Report Outlines Cost Analysis of Grain Sorghum versus Soybeans as a Double Crop

Nick Piggot, with NC State University’s, Department of Agricultural and Resource Economics recently published a paper showing the economics of double-cropping grain sorghum versus soybeans behind wheat:

“I did an economic analysis looking at current market conditions specifically the prices on the board – soybean prices and corn prices. We use corn prices because currently sorghum is usually priced as 95% of the corn price. It turns out the relative prices of soybeans vs corn and the differences in yield between double-cropped soybeans and double-cropped sorghum, means that the economic advantage of double-cropping grain sorghum behind wheat comes out at about $88 per acre.”

And Piggot points out that input costs for grain sorghum are less than that of beans:

“A very important point is that producers also stand to lose less money, and its less risky to grow grain sorghum, because it costs about $40 an acre less to plant and raise that crop.”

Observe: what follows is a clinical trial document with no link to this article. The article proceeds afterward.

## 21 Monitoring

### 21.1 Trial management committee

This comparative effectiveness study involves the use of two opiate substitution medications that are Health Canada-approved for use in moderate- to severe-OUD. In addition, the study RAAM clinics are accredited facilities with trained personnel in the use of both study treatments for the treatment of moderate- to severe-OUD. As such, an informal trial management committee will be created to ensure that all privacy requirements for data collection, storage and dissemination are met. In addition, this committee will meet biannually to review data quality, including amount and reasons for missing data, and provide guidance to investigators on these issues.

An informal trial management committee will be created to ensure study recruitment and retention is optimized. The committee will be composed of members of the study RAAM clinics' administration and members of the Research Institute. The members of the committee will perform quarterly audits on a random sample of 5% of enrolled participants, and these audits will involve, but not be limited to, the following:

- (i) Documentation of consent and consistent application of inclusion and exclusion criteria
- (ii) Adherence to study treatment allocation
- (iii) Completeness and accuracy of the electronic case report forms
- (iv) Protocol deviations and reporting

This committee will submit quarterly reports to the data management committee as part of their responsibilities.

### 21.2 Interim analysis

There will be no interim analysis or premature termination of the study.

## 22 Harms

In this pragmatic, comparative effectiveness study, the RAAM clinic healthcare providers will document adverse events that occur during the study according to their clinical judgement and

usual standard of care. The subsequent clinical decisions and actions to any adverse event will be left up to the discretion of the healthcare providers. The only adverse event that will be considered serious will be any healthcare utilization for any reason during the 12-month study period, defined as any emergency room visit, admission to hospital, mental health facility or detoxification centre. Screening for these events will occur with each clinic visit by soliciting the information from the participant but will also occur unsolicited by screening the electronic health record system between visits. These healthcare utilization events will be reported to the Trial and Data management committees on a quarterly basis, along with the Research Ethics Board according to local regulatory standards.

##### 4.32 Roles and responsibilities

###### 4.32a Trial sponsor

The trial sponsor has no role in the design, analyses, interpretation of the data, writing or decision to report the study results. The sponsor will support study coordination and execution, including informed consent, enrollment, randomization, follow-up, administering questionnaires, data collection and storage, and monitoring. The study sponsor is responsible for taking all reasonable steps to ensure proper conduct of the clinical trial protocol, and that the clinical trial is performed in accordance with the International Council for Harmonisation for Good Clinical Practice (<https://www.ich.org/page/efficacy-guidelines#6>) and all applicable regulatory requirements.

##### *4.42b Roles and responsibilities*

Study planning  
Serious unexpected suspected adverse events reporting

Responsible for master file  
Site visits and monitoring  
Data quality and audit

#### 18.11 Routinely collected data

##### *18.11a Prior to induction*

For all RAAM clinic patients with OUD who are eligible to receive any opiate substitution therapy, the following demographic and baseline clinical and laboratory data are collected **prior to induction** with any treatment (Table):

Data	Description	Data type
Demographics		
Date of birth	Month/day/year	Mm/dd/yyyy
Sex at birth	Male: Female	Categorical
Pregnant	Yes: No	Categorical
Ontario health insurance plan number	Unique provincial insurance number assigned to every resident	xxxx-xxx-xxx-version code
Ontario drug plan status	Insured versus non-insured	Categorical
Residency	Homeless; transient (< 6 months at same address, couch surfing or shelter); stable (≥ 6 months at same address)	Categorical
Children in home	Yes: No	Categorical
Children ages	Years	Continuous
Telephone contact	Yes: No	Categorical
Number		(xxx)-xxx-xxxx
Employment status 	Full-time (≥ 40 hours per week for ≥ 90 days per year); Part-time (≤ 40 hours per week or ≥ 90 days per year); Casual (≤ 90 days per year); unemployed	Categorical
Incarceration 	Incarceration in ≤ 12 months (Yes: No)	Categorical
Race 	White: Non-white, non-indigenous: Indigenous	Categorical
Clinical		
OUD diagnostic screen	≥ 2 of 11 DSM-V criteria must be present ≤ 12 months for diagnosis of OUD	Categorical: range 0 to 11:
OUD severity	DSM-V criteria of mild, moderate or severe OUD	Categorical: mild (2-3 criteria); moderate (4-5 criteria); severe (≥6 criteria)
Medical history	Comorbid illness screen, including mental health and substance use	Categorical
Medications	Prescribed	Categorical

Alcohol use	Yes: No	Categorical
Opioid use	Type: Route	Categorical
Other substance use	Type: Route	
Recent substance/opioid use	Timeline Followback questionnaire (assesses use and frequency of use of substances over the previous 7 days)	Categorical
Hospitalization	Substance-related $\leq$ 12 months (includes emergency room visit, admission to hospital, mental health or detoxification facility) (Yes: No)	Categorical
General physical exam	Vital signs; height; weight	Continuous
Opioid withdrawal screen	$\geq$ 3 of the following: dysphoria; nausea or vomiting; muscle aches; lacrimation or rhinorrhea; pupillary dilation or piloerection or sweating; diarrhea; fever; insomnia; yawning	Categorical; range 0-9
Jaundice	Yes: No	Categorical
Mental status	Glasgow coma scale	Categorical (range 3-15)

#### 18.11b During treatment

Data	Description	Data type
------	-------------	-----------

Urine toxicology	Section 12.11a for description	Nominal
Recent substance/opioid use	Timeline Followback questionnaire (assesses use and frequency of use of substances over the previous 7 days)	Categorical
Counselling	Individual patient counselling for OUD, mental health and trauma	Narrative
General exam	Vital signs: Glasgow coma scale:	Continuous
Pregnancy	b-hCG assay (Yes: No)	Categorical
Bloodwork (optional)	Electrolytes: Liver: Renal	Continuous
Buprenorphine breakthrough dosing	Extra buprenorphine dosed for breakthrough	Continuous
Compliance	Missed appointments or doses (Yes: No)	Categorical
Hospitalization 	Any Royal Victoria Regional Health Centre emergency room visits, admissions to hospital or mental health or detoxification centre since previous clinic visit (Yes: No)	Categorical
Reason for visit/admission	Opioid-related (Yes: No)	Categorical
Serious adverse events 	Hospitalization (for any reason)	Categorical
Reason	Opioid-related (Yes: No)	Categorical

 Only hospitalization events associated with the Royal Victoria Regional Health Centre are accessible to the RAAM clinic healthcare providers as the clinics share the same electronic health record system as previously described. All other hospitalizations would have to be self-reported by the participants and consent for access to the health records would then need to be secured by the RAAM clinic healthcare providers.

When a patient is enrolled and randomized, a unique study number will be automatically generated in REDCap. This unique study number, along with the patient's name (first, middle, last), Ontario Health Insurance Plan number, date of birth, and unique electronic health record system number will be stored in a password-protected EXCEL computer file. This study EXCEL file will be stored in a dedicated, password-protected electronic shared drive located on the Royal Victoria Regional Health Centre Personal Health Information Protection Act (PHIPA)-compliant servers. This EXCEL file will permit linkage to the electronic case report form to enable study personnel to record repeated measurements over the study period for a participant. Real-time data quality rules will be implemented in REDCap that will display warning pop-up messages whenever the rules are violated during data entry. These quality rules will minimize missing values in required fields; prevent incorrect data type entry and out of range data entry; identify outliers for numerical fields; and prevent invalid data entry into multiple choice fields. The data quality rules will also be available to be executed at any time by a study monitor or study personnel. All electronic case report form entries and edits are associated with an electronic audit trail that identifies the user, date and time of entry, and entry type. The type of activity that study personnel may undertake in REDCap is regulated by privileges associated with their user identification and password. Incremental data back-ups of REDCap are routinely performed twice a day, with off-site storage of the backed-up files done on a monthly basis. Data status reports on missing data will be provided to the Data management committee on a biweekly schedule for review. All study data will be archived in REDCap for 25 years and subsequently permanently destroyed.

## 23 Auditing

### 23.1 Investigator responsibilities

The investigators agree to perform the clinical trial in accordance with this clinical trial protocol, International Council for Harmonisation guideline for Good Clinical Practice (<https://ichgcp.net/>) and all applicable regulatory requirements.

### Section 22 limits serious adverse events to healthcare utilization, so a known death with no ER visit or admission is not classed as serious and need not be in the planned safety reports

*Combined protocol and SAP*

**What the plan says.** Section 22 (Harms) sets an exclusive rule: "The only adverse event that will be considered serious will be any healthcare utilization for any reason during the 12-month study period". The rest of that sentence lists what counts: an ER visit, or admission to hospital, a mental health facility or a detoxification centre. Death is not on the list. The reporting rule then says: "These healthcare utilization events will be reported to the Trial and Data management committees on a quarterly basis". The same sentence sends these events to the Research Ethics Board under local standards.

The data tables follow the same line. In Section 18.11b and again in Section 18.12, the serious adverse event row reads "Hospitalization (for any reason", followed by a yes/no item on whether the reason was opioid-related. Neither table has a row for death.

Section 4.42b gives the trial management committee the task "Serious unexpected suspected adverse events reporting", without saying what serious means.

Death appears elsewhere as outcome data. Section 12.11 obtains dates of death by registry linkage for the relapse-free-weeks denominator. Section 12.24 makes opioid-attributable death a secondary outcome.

NCDA’s Agronomy department has grown several experimental grain sorghum plots using chicken litter as a nitrogen source. Piggot explains this adds to the bottom line even further:

“Nitrogen in the grain sorghum budget, if you just apply it, runs about $95 per acre. If you use chicken litter you can reduce that cost down significantly- that all comes back to your bottom line. That $88 per acre cost above, could be increased up to another $90 per acre.”

Currently, North Carolina imports approximately two-thirds of the grain needs of the livestock industry. Piggot says grain sorghum reduces that deficit:

“Advocating the double-cropping of grain sorghum vs soybeans, especially when its economically more advantageous for the grower, there is also a secondary economic benefit in that we are supplying more feed grains locally to the livestock industry. That is currently running about a 200 million bushel deficit – we wont fill that entire deficit, but every little bit helps. If we can have success in growing grain sorghum and increasing the yield, then we can put a dent in the deficit. It’s a win-win for NC agriculture, not only the row farmers but also the livestock industry.”

To read Nick Piggots report on cost analysis of grain sorghum versus soybeans, click here


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